A new radio station, Source FM 96.1, was recently launched for Falmouth and Penryn and on Wednesdays at 7pm you can tune into a Orpheus’ Baubles, a new hour long show run by Tom and Simon that features a local musician each week. Last Wednesday, 25 March, I was asked to be their ‘focused’ artist.

For the show I was asked to choose two of my own songs for them to play as well as four pieces of music that have been a source of inspiration in some way. Tom and Simon then also selected four songs each that they feel hold some affinity to my songs. They made some great choices, such as ‘Sing of Bliss’ by The Khalsa String Band, ‘Afraid’ by Nico and ‘Credit in The Straight World’ by The Young Marble Giants. Narrowing down to four songs that have touched me was quite a challenge but this was my selection…

Sybille Baier – ‘Softly’ 1970-73
Keith Jarrett – ‘The Koln Concert’ – 1975
Armando Trovaioli – ‘Incontro Informale’ 1968
Serge Gainsbourg – ‘Ballade de Melody Nelson’ 1971

Sybille Baier’s beautiful one-off album, Colour Green is an intensely intimate collection of folk songs charting the break up of a love affair and written after a road trip across the alps with a friend. The album was recorded at home between 1970 and 1973 on a reel-to-reel tape recorder. What I love about this album is that you can almost hear her sitting at a kitchen table, a log fire burning and the fresh dark green alpine hills outside. This is very much down to the way she recorded herself so close up to the microphone in order to reveal her fragile feelings and It is recordings like this that inspire to record my own music.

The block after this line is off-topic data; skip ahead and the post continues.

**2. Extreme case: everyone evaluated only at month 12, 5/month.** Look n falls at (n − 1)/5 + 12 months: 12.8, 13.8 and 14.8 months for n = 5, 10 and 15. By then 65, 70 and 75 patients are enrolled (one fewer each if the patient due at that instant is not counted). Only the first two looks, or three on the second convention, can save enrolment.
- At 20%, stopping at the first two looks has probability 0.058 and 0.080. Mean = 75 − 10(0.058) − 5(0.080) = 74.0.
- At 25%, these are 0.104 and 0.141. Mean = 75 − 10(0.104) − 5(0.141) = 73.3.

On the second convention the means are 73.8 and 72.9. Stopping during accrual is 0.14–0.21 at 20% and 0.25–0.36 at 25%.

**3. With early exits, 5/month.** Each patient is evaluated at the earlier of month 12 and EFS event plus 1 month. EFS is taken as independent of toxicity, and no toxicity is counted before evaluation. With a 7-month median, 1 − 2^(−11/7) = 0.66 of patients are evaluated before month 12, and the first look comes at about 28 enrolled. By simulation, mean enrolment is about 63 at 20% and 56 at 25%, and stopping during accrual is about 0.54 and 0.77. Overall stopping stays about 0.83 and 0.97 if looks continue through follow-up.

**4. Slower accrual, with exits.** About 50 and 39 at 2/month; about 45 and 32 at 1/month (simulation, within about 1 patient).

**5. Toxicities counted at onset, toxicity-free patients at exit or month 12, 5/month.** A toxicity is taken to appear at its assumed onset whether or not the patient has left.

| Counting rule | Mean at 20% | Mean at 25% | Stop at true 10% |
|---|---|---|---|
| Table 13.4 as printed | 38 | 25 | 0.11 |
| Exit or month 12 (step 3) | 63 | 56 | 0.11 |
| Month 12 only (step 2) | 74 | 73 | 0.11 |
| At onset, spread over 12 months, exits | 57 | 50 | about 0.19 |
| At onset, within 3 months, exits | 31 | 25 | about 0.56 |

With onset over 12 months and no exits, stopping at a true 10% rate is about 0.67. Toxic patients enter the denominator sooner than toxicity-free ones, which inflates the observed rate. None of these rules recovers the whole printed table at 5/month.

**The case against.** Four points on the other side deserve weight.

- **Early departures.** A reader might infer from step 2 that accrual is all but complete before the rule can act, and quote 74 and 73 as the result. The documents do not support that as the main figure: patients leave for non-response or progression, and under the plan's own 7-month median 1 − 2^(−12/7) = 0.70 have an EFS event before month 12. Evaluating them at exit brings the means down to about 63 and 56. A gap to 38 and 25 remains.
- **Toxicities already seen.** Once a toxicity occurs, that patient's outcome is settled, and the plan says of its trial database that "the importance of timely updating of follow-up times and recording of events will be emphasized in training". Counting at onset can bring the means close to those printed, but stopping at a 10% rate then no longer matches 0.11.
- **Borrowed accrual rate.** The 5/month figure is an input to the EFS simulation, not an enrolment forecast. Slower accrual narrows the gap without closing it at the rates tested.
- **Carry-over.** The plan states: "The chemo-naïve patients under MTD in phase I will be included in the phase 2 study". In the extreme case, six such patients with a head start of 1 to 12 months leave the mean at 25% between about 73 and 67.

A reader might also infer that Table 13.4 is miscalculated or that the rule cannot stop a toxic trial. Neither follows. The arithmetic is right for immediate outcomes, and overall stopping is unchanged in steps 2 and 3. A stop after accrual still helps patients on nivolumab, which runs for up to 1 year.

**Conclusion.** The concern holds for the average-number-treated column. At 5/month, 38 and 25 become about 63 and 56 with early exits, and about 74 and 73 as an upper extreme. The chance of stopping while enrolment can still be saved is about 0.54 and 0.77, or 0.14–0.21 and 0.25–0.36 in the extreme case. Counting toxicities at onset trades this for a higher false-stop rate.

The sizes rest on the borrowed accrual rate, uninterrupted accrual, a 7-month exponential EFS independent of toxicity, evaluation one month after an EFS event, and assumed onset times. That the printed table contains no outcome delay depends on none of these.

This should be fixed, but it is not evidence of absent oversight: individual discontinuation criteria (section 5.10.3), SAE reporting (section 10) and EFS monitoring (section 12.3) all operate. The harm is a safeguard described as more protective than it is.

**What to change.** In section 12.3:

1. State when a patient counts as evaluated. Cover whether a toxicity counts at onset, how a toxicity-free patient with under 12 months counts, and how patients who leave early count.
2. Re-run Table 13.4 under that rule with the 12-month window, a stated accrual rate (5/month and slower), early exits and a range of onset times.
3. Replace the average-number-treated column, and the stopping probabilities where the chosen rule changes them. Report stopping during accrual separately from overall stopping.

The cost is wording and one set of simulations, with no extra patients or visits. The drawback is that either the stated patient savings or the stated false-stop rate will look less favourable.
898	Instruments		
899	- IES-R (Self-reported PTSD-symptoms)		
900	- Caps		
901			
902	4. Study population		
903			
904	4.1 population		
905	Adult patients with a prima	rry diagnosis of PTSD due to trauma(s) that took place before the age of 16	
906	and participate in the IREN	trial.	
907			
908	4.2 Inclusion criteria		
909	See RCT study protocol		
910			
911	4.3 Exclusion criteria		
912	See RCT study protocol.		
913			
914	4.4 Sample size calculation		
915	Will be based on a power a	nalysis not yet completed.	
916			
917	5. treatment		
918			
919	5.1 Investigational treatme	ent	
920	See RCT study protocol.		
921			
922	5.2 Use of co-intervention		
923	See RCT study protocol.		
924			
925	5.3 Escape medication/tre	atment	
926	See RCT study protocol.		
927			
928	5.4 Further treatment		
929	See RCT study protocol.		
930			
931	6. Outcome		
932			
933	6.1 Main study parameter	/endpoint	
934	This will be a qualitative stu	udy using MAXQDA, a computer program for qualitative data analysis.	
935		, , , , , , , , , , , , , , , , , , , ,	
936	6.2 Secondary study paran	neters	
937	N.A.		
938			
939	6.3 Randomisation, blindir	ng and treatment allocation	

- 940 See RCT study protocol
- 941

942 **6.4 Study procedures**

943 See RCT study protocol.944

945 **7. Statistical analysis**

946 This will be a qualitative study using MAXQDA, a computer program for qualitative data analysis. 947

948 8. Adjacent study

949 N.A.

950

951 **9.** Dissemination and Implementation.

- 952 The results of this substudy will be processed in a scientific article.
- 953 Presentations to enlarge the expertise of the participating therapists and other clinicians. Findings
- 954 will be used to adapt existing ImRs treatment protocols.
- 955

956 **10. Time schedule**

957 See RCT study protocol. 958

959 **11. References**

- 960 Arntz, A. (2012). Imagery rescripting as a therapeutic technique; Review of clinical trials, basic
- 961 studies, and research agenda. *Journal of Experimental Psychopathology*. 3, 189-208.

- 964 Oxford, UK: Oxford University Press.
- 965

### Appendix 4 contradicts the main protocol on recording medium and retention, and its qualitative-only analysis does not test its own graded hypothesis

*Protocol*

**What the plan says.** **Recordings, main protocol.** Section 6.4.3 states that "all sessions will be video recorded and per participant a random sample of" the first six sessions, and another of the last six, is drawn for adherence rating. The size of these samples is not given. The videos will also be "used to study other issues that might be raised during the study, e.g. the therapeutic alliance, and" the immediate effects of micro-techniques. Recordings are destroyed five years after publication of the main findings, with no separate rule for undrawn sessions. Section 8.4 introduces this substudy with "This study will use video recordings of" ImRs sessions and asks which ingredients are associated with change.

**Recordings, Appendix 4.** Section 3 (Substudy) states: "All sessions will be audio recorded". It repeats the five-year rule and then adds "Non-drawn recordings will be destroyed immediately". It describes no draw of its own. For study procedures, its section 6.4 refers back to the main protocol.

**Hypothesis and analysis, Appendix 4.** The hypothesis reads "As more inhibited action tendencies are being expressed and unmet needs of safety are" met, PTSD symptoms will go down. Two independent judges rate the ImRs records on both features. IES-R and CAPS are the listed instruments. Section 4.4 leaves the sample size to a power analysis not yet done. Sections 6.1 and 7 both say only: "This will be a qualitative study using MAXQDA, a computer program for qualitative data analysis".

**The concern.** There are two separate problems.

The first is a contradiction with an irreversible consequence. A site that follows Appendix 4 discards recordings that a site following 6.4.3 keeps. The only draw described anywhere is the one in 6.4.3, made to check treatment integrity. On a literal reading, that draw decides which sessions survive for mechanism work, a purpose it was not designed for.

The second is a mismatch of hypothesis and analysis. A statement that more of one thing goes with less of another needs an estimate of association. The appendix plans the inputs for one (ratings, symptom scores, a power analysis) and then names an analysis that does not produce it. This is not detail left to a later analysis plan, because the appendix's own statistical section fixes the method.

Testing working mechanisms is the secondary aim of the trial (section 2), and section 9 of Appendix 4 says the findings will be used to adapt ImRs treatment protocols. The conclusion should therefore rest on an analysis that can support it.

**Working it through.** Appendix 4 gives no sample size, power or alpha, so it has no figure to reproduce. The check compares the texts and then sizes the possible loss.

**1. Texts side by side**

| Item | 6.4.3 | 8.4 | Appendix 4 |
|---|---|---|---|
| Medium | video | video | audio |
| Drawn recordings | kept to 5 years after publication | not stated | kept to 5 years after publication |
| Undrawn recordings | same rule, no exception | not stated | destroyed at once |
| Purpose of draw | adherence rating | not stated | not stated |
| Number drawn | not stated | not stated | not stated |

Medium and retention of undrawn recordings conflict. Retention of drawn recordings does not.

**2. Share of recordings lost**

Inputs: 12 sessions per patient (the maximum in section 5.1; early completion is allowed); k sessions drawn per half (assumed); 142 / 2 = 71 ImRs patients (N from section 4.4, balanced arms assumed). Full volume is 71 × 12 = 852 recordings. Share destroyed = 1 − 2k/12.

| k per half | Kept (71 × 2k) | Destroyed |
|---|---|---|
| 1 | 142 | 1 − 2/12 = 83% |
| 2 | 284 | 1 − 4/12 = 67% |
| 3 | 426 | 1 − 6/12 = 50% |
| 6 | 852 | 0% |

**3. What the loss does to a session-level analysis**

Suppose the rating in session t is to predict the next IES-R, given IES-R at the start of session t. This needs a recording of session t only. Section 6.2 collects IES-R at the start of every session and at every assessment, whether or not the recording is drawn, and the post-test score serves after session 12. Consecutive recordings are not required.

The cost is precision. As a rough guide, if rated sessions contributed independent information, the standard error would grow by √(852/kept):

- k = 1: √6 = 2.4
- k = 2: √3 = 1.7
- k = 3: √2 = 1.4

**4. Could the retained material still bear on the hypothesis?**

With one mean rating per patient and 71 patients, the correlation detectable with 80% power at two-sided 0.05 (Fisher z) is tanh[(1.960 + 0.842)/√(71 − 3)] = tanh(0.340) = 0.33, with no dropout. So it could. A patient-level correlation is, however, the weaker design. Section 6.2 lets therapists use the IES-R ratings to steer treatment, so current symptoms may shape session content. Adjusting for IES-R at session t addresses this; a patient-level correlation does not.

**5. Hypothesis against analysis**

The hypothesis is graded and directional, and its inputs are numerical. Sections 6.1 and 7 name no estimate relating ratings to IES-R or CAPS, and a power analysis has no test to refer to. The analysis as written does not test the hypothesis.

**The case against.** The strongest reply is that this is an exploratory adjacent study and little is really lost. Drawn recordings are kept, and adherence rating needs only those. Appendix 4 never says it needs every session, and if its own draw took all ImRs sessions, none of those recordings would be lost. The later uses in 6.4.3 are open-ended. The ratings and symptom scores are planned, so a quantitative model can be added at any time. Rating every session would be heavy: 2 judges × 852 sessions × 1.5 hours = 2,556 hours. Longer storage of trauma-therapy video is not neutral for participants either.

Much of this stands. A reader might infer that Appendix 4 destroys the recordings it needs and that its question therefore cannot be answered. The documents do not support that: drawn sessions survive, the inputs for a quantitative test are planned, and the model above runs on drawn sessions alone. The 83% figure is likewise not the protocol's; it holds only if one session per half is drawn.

Keith Jarrett is an artist I discovered when I was 16 and started studying jazz piano. My teacher taught me no piano for the first year and just played me records which was annoying at the time but the plus side was a slow and intense discovery of many incredible jazz musicians, a highlight of which was The Koln Concert, a solo live improvisation from 1975. His lengthy solo improvisational explorations meander effortlessly through classical, jazz, blues and gospel, and he poignantly intersperses the darker classical phrases with light sparks of jazz, making the fall back to the minor keys all the more painful and powerful. The Koln Concert in particular is a piece of music that turns my stomach inside out. I use keys in most of my songs, sometimes piano, occasionally a Rhodes, or an organ, and Keith Jarrett’s mastery of bitter sweetness is a constant influence in the shape of these compositions.

I chose Serge Gainsbourg because as a child my parents played mainly Polish Folk Music, Elgar’s Enigma Variations and a host of French chansonnieurs including amongst others Serge Gainsbourg, Brigitte Fontaine, Francoise Hardy and Boris Vian. The French artists still inspire me and I think its because the French have an art of combining existentialism and humour in the same beat with a result of giving their songs a unique unconventional flavour, that always makes me want to go and write something new and curious, and often playful.

My final choice was a song by Armando Trovaioli written for the film Incontro Informale made in 1968. I have recently been listening to lots of 1960s Italian psychedelic soundtracks, including Ennio Morricone and Stelvio Cipriani. I love the freeness in the psychedelic surreal feeling typical of soundtracks to many of these trashy movies. And its more than lounge, more ‘knowing’ than lounge music which doesnt really stir me at all. The female vocals in this particular song ooze eccentricity and knowingness.
Anyway I hope you enjoy the show….

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